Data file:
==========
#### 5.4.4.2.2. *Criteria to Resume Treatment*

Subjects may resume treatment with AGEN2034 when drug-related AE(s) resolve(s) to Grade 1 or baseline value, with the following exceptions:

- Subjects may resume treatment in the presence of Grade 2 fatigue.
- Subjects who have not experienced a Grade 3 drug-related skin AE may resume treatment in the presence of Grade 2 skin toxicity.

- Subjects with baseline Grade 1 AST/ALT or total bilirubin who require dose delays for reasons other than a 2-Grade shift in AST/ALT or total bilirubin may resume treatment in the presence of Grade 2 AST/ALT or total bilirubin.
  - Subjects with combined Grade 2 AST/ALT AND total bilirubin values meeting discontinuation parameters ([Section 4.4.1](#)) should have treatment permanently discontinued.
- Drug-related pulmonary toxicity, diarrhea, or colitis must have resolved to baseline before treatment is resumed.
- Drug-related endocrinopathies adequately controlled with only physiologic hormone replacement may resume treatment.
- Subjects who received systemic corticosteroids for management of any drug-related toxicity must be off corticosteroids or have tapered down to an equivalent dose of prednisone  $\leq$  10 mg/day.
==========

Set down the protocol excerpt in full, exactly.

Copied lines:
#### 5.4.4.2.2. *Criteria to Resume Treatment*

Subjects may resume treatment with AGEN2034 when drug-related AE(s) resolve(s) to Grade 1 or baseline value, with the following exceptions:

- Subjects may resume treatment in the presence of Grade 2 fatigue.
- Subjects who have not experienced a Grade 3 drug-related skin AE may resume treatment in the presence of Grade 2 skin toxicity.

- Subjects with baseline Grade 1 AST/ALT or total bilirubin who require dose delays for reasons other than a 2-Grade shift in AST/ALT or total bilirubin may resume treatment in the presence of Grade 2 AST/ALT or total bilirubin.
  - Subjects with combined Grade 2 AST/ALT AND total bilirubin values meeting discontinuation parameters ([Section 4.4.1](#)) should have treatment permanently discontinued.
- Drug-related pulmonary toxicity, diarrhea, or colitis must have resolved to baseline before treatment is resumed.
- Drug-related endocrinopathies adequately controlled with only physiologic hormone replacement may resume treatment.
- Subjects who received systemic corticosteroids for management of any drug-related toxicity must be off corticosteroids or have tapered down to an equivalent dose of prednisone  $\leq$  10 mg/day.